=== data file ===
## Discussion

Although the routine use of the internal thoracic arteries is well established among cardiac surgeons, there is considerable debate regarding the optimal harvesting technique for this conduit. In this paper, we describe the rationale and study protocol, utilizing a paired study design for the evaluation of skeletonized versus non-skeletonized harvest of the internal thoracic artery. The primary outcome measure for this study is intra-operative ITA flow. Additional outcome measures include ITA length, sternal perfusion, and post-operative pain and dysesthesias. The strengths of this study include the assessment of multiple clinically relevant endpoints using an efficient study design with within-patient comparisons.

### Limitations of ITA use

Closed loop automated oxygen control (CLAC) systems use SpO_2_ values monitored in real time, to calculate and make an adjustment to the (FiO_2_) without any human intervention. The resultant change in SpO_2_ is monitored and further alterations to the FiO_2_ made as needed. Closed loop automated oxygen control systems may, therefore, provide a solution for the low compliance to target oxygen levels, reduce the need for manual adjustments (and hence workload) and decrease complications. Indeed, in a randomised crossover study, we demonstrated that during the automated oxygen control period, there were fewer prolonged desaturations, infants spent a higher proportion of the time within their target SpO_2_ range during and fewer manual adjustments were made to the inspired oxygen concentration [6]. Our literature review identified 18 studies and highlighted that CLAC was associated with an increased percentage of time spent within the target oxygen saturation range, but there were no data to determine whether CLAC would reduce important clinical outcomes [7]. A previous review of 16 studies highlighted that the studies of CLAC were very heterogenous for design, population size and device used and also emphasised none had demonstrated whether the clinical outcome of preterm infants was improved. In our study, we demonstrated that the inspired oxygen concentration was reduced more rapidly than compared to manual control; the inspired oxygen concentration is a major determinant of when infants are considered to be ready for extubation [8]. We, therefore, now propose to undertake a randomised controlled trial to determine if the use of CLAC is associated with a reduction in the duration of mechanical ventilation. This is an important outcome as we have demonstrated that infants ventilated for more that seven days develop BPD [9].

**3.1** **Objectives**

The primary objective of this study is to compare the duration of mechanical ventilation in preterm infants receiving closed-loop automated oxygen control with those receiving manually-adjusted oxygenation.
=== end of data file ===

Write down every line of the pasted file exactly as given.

## Discussion

Although the routine use of the internal thoracic arteries is well established among cardiac surgeons, there is considerable debate regarding the optimal harvesting technique for this conduit. In this paper, we describe the rationale and study protocol, utilizing a paired study design for the evaluation of skeletonized versus non-skeletonized harvest of the internal thoracic artery. The primary outcome measure for this study is intra-operative ITA flow. Additional outcome measures include ITA length, sternal perfusion, and post-operative pain and dysesthesias. The strengths of this study include the assessment of multiple clinically relevant endpoints using an efficient study design with within-patient comparisons.

### Limitations of ITA use

Closed loop automated oxygen control (CLAC) systems use SpO_2_ values monitored in real time, to calculate and make an adjustment to the (FiO_2_) without any human intervention. The resultant change in SpO_2_ is monitored and further alterations to the FiO_2_ made as needed. Closed loop automated oxygen control systems may, therefore, provide a solution for the low compliance to target oxygen levels, reduce the need for manual adjustments (and hence workload) and decrease complications. Indeed, in a randomised crossover study, we demonstrated that during the automated oxygen control period, there were fewer prolonged desaturations, infants spent a higher proportion of the time within their target SpO_2_ range during and fewer manual adjustments were made to the inspired oxygen concentration [6]. Our literature review identified 18 studies and highlighted that CLAC was associated with an increased percentage of time spent within the target oxygen saturation range, but there were no data to determine whether CLAC would reduce important clinical outcomes [7]. A previous review of 16 studies highlighted that the studies of CLAC were very heterogenous for design, population size and device used and also emphasised none had demonstrated whether the clinical outcome of preterm infants was improved. In our study, we demonstrated that the inspired oxygen concentration was reduced more rapidly than compared to manual control; the inspired oxygen concentration is a major determinant of when infants are considered to be ready for extubation [8]. We, therefore, now propose to undertake a randomised controlled trial to determine if the use of CLAC is associated with a reduction in the duration of mechanical ventilation. This is an important outcome as we have demonstrated that infants ventilated for more that seven days develop BPD [9].

**3.1** **Objectives**

The primary objective of this study is to compare the duration of mechanical ventilation in preterm infants receiving closed-loop automated oxygen control with those receiving manually-adjusted oxygenation.